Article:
The Currency of Stories and Compassion: An Analysis of Two Tales in 1,001 Nights

February 22, 2019 by Essay Writer

The 1,001 Nights, also known as Arabian Nights, has frequently and loudly been lauded as the quintessential storytelling experience. Although the actual number of tales varies by edition, there seems to be little doubt that not only are the stories themselves veritable treasures, the consistent theme of storytelling as a means for salvation is appreciated by storytellers around the globe. The frame narrative sets this theme up early on: the sultan, Shahriar, having been scorned by his wife, resolves to marry a virgin each day and kill her the next. In an attempt to prevent this atrocity, a brave woman named Scheherazade resolves to postpone or even halt the senseless killings by telling the sultan stories. By ending on a cliff-hanger each day, the sultan will permit her to live long enough to complete the tale, which inevitably leads into a next. This repeated idea of storytelling as a means to pacify and earn mercy, as well as an attempt to impress upon the sultan the evil of murdering innocents, is utilized in two of the early stories by Scheherazade in her attempt to earn her freedom and her life from the sultan.

The first story Scheherazade sees fit to entertain the sultan immediately establishes the currency of storytelling. The tale details a wealthy merchant who accidentally kills a genie’s son. The genie intends to kill the merchant in recompense, but three men bargain with the genie and tell their unique stories to save the merchant’s life. Satisfied with the tales, the genie lets the merchant leave unscathed. In the second distinct tale, another genie threatens to kill a poor fisherman for the apparent boon of releasing him from his thousand-year prison. The fisherman, after cleverly trapping the genie once again, calms the genie’s rage with a tale of a Greek king who kills a loyal servant. The genie, apparently swayed by the tale of unjust betrayal, keeps his promise to the fisherman and ultimately rewards him with great wealth. It is clear that Scheherazade, who is actively attempting to stave off her own death with these tales, wishes to impress upon the sultan the value of her storytelling. These genies, like the Sultan, have absolute power over the merchant and the fisherman’s lives. The mortals accept their fate, as the powerless must. The merchant states “to die is the inevitable destiny of man,” and the fisherman echoes him: “I cannot escape death, I submit to the will of god” (15, 30). Unlike her characters, however, Scheherazade does not placidly accept her demise. “I know the risk I run; but that does not frighten me,” she says. “If I perish, at least my death will be glorious; and if I succeed, I shall do my country an important piece of service” (9). Along with the figures in her tales, she hopes to earn mercy from the powerful sultan with the only currency she has – stories. These tales, however, are not just pretty forms of entertainment, though it’s clear the sultan views them as only such. With these tales, which she clearly considers powerful, she attempts to manipulate the sultan into revoking his oath to kill each of his brides.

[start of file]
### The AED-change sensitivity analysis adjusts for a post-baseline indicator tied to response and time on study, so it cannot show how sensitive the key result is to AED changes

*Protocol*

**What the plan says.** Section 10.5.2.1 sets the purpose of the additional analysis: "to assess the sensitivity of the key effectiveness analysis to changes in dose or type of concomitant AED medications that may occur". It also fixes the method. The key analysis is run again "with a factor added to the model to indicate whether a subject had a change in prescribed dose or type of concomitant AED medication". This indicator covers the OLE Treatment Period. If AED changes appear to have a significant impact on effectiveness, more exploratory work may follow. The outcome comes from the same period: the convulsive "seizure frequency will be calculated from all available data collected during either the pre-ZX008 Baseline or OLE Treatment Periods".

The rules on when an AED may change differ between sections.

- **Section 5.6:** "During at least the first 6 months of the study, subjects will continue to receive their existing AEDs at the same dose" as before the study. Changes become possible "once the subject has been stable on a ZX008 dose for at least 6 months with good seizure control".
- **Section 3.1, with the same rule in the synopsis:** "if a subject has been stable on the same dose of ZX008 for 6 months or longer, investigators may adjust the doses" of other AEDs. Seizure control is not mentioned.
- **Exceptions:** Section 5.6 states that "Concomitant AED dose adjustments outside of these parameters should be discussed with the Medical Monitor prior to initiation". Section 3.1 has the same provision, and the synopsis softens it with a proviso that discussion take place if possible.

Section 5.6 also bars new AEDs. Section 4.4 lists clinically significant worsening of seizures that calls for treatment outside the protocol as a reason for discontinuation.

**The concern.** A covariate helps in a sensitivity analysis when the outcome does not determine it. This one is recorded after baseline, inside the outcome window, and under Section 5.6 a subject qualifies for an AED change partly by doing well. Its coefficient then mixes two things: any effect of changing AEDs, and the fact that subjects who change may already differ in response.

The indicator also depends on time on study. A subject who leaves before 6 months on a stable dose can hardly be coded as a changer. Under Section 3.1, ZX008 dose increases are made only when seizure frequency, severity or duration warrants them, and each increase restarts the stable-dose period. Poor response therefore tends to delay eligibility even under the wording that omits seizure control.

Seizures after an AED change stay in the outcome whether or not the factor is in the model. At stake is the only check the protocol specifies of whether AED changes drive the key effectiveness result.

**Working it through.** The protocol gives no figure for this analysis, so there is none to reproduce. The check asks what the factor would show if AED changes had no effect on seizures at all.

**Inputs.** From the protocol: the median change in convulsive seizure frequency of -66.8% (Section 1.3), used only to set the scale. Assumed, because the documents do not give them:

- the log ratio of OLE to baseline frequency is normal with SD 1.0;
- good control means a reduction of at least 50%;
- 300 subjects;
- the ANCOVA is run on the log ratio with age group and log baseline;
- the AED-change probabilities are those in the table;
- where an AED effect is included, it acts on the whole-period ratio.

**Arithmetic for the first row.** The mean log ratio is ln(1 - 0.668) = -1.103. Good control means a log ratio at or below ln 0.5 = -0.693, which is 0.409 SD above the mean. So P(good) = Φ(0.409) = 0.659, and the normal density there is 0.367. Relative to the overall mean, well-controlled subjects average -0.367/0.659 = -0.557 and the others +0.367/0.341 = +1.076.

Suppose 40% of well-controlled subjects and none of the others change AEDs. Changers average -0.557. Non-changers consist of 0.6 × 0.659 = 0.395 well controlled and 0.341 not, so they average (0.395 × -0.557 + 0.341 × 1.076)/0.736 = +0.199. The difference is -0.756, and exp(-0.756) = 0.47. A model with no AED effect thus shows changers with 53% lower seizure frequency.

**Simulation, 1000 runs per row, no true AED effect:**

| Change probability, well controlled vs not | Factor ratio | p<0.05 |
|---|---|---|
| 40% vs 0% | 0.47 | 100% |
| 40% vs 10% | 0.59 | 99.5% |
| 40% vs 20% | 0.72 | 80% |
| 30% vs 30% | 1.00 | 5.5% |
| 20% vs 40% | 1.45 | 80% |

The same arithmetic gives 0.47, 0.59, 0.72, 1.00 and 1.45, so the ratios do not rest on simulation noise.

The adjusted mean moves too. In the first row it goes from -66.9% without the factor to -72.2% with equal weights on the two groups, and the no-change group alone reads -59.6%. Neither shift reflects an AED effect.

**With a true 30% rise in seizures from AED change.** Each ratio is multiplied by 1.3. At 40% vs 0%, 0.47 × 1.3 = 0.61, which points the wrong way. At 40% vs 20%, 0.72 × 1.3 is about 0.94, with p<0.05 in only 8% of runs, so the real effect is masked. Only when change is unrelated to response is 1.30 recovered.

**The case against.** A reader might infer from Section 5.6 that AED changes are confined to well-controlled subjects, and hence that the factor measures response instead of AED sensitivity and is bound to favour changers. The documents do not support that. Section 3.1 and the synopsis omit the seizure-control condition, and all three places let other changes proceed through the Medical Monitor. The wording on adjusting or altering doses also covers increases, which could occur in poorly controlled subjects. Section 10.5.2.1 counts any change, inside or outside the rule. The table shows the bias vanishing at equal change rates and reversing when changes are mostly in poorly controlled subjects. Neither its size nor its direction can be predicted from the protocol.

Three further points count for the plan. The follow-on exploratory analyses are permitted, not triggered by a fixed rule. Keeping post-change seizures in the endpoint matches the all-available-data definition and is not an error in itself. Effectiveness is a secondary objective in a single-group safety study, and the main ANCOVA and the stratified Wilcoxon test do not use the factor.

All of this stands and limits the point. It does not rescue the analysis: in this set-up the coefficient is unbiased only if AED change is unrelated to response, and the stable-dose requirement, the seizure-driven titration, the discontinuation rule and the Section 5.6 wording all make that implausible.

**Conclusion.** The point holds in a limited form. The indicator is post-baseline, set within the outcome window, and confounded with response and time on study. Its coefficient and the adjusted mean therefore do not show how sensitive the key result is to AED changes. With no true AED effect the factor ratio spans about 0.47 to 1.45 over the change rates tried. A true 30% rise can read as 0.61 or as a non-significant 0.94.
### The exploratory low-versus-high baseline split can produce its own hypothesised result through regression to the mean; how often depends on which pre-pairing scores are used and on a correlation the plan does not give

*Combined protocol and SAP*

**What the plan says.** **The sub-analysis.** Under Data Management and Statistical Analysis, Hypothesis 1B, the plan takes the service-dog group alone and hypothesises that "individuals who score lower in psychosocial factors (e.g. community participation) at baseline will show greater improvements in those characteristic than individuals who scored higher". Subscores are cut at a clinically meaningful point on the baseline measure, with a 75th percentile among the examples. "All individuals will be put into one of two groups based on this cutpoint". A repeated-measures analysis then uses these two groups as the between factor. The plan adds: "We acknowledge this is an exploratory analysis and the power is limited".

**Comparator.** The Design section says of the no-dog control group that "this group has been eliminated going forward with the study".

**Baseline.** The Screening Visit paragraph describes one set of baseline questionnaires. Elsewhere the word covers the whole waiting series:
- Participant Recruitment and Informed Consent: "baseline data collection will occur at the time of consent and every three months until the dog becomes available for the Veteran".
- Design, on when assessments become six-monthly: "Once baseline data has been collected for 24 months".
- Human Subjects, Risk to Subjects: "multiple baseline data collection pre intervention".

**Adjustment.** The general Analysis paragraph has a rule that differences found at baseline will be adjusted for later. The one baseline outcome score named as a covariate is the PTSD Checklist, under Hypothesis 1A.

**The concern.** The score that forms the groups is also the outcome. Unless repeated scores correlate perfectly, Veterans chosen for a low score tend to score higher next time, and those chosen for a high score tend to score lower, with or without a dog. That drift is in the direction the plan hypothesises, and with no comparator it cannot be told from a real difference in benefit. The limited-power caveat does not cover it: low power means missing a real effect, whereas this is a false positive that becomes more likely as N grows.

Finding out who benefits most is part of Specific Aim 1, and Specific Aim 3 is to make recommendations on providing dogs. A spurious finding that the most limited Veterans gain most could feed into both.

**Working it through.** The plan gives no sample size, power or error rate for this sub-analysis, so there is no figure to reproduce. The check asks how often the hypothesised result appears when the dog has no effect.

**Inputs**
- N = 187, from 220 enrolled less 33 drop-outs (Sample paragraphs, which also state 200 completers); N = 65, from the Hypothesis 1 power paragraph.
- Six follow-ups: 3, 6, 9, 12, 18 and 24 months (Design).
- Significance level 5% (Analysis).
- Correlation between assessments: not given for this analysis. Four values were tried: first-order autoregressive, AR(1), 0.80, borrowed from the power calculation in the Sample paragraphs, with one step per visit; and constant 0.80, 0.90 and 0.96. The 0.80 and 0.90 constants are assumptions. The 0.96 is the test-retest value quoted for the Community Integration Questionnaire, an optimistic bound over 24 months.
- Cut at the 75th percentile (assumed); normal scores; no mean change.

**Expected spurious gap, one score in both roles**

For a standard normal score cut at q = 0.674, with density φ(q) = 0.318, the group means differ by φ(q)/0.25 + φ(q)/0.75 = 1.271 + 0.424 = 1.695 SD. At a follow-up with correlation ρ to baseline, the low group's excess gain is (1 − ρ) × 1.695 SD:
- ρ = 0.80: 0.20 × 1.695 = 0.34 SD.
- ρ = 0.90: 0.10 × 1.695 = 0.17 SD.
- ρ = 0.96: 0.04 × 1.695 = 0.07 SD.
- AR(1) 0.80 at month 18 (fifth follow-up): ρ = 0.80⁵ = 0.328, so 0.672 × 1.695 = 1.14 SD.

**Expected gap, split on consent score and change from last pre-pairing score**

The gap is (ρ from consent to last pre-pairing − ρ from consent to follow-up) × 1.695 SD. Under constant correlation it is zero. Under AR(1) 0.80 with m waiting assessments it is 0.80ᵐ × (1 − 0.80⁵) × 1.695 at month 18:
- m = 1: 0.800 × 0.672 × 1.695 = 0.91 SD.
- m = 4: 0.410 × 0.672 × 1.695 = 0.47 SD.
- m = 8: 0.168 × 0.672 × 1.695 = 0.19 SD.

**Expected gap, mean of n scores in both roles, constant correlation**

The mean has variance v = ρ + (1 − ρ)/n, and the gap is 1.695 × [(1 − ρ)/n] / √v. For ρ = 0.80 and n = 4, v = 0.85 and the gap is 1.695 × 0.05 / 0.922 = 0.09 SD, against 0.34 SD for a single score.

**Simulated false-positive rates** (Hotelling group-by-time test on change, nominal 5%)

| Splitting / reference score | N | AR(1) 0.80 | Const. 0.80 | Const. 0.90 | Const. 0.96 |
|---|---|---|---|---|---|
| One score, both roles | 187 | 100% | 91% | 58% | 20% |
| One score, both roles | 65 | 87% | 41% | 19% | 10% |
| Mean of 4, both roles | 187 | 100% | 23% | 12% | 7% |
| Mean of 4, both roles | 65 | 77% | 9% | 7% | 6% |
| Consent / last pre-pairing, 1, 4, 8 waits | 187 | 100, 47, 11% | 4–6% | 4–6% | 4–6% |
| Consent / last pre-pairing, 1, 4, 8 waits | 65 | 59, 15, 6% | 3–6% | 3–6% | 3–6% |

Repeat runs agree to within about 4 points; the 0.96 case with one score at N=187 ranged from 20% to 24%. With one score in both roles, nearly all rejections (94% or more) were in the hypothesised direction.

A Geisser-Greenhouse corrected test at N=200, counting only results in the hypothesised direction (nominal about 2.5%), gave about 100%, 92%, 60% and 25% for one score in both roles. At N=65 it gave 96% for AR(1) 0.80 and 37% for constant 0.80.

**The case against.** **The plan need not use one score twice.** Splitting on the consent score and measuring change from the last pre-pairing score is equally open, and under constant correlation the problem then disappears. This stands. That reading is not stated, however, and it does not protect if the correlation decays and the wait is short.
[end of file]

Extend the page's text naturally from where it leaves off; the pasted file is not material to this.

The frame narrative of 1,001 Nights emphasizes how evil the sultan’s decision to kill and marry a new wife every day is, calling it an “unexampled cruelty” and revealing that “the people who had once loaded their monarch with praise and blessings, raised one universal outcry against him” (9). Perhaps one of the most important attributes of Scheherazade’s stories is the idea that her characters are being unjustly punished. Although she also appeals to the sultan with tales of wicked wives ultimately meeting their demise, her stories of people, usually common folk, becoming victims of genies or other powerful figures are likely intended to provoke a sense of pity or even regret in the sultan for his senseless killing. The merchant, though guilty of killing the genie’s son, did so by accident. He even pleads, “my lord pardon me…for, if I have killed thy son, it was accidentally; therefore suffer me to live” (13). The genie, however, is unmoved by his pleas and the circumstances. He, reminiscent of the sultan and his brides, is determined to kill the merchant no matter what until the merchant is saved by three men and their extraordinary tales. The fisherman in Sheherazade’s next tale suffers an even worse fate; after releasing a genie who had been trapped in a vase for thousands of years, the fisherman is shocked to discover that the genie is resolved to kill his own rescuer. Again, he pleads with the genie: “consider, I entreat thee, thy injustice; and revoke thine unreasonable oath” (30). These words, it seems, are practically a direct plea to the sultan. It must be clear to Sheherazade that none of the sultan’s past brides, who must have also pleaded for their lives, were able to spark any compassion within the sultan. Perhaps by invoking that sense of pity in compassion in her tales, a much more digestible form of reproach and instruction, she can change the sultan’s mind.